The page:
South Sudan, the world’s youngest country, is facing a civil war at home and ongoing conflict on its disputed border with Sudan, from which it declared independence less than three years ago.
Khartoum’s government has accused its southern neighbor of attacking its citizens in the disputed area of Abyei, on the border between the countries. Clashes between warring tribes flared up there during the weekend killing at least 10 people, Sudanese officials said.
The fate of the oil-rich territory remains unresolved since a 2011 attempt by its ethnic Nuban population to break away from Sudan. Abyei is one of several lingering consequences of the peace agreements leading to South Sudan’s secession.
Sudanese officials have consistently accused their South Sudanese counterparts of interfering in the region and supporting the rebellion of the Sudan People's Liberation Movement-North there (SPLM-N), which are charges vehemently denied by Juba.
"What is going on in Abyei area has nothing to do with governments,” South Sudan's ambassador to Khartoum, Mayan Dut Waal, said at a press conference. “These are skirmishes between Dinka and Misseriya civilians.”
The disputed territory is under the control of UNISFA, the Ethiopian-led UN peacekeeping mission on the ground since 2011.
In a report released last week, the UN interim security force accused both governments of widespread violations of the peace agreements — including an increased presence of South Sudanese troops and North Sudanese oil workers.
South Kordofan’s oil fields account for the bulk of Sudan's 135,000 barrels-a-day production, the Wall Street Journal reported — a clear indication of why Khartoum has rejected referendums on the region’s fate.
Talks between Sudan's government and the SPLM-N rebels also collapsed during the weekend, hampering hopes for a truce in the rich border region.
Meanwhile, south of the volatile border, South Sudan has got problems of its own.
An agreement made by warring factions there is not holding up, prompting a bloc of East African states to consider sending troops in to help enforce a ceasefire, Reuters reported.
Government troops and rebels agreed to a truce on January 23, but fighting has since broken out again.
Those clashes, which have escalated in recent weeks, followed a power struggle, last December, between President Salva Kiir and his sacked deputy Riek Machar, and translated into a conflict that pitted the two men’s ethnic communities — the Dinka and the Nuer — against each other.
“South Sudan only gained independence from the North in 2011, but now the world’s youngest country has already slipped into civil war,” VICE News’ Aris Roussinos said in a five-part documentary series about the conflict.
“No outside observers know for sure how the war began,” Roussinos said. “What is known is that thousands of people have been killed, hundreds of thousands of civilians have fled their homes, and that both sides have committed major human rights abuses.”
Watch VICE News’ latest documentary “Ambushed in South Sudan” and follow VICE News correspondents as they embed with South Sudan's army in its attempt to recapture the strategic city of Bor from the rebels.
From Juba, where it started, fighting spread further north as rebels and government troops alternated in taking over the towns of Malakal and Bentiu, two key oil hubs.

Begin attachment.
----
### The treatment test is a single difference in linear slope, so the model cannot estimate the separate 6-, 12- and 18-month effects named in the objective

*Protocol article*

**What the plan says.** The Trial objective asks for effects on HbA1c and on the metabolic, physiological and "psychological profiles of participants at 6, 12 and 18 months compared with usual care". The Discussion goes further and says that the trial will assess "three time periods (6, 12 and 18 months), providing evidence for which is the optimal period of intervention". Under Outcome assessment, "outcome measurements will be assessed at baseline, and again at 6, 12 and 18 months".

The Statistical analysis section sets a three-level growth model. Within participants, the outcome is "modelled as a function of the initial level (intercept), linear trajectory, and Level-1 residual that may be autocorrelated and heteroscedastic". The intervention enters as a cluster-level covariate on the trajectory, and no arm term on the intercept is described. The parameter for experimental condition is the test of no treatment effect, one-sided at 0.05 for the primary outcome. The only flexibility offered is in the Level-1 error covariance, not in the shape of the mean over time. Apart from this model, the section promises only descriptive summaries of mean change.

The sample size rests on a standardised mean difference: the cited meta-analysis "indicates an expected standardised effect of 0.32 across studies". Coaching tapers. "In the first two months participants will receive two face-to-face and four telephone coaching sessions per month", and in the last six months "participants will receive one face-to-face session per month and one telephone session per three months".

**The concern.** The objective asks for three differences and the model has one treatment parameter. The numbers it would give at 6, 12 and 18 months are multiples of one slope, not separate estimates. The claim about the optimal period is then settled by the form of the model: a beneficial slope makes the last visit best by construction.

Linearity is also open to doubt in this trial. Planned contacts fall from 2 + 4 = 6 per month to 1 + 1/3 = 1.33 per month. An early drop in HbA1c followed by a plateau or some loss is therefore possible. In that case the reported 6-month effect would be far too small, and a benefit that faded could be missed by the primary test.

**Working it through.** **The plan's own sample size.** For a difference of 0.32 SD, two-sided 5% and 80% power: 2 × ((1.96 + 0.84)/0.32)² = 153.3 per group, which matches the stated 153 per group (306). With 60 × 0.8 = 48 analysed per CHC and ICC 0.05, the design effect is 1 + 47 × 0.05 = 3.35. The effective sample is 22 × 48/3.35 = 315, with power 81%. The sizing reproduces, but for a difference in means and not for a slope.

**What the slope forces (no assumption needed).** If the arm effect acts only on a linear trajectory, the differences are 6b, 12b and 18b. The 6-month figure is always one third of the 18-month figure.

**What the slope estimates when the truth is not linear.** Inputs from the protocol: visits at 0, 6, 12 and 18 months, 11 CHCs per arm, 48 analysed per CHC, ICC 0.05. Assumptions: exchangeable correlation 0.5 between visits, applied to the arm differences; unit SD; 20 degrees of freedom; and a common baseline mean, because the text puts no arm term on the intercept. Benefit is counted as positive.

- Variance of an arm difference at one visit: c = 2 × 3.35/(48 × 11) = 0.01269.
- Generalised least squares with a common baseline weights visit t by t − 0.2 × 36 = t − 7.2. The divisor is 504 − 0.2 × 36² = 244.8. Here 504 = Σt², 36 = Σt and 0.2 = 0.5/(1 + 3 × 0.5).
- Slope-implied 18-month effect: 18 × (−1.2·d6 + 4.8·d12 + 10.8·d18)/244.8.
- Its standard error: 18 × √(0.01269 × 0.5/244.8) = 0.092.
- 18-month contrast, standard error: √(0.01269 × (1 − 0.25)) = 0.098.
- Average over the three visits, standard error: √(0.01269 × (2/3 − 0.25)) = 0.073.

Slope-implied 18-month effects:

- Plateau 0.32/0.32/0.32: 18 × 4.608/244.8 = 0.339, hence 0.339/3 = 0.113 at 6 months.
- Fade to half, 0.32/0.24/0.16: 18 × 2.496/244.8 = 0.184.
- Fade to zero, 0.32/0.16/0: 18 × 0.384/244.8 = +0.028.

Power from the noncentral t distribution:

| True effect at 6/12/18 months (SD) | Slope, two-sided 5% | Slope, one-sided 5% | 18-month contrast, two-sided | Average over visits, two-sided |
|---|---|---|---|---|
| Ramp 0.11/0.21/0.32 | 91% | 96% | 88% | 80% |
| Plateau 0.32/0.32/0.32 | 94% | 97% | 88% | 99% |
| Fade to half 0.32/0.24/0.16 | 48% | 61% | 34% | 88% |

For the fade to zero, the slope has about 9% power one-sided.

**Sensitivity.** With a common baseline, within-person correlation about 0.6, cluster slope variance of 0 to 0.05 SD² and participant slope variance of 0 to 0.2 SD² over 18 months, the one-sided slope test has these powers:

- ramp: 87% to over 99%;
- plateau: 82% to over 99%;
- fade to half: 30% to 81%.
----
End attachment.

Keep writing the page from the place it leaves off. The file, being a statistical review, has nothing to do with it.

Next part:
In a detailed report published last week, Human Rights Watch (HRW) accused both pro and anti-government armed forces there of abuses “that may amount to war crimes.” HRW blamed both sides of the conflict for extended looting, attacks on aid facilities, and extrajudicial executions based on ethnicity.
The report claimed that opposition forces killed civilians at Malakal hospital and that the violence even caused casualties near and inside UN camps in the area. It also charged that areas in the towns of Bentiu and Rubkona were burned by government troops when recapturing them from rebels.
Though most civilians fled ahead of the arrival of the government forces, soldiers shot and killed civilians who remained, residents told the rights group.
The escalating violence has displaced thousands of people.
“Malakal is a ghost town, much of it is totally destroyed now,” HRW’s Jehanne Henry said in a video released by the group. “The vast majority of Malakal’s population have fled.”
Human Rights Watch documented the impact of the violence on residents of Malakal and Bentiu.
Civilians took to the country’s rural areas and UN camps. The agency’s mission to South Sudan — UNMISS — has sheltered more than 27,000 in Malakal and more than 7,000 in Bentiu, but like other organizations on the ground, it is struggling to provide for the necessities of those displaced by the violence.
Last week, the International Committee of the Red Cross (ICRC) released a video calling for an immediate end to the violence in the region. It reported targeted killings, sexual violence, and attacks against medical facilities and health workers.
“We’re calling on all parties to the conflict to respect humanitarian law,” ICRC head of delegation Melker Mabeck said then.
Continued fighting in South Sudan — as well as in Sudan and on the border with South Sudan — has complicated the “cross-border humanitarian situation,” UN officials said.
Refugees from both countries have been trading places, while thousands are internally displaced.
According to the Office for the Coordination of Humanitarian Affairs, there were nearly 25,000 refugees from South Sudan in Sudan last month, while the UN High Commissioner for Refugees reported more than 210,000 refugees from Sudan in South Sudan.
Further complicating an already complex demographic situation and fragile ethnic balance, another 2,500 to 3,000 refugees have recently arrived in the disputed territory of Abyei from South Sudan — fleeing one ethnic conflict straight into another one.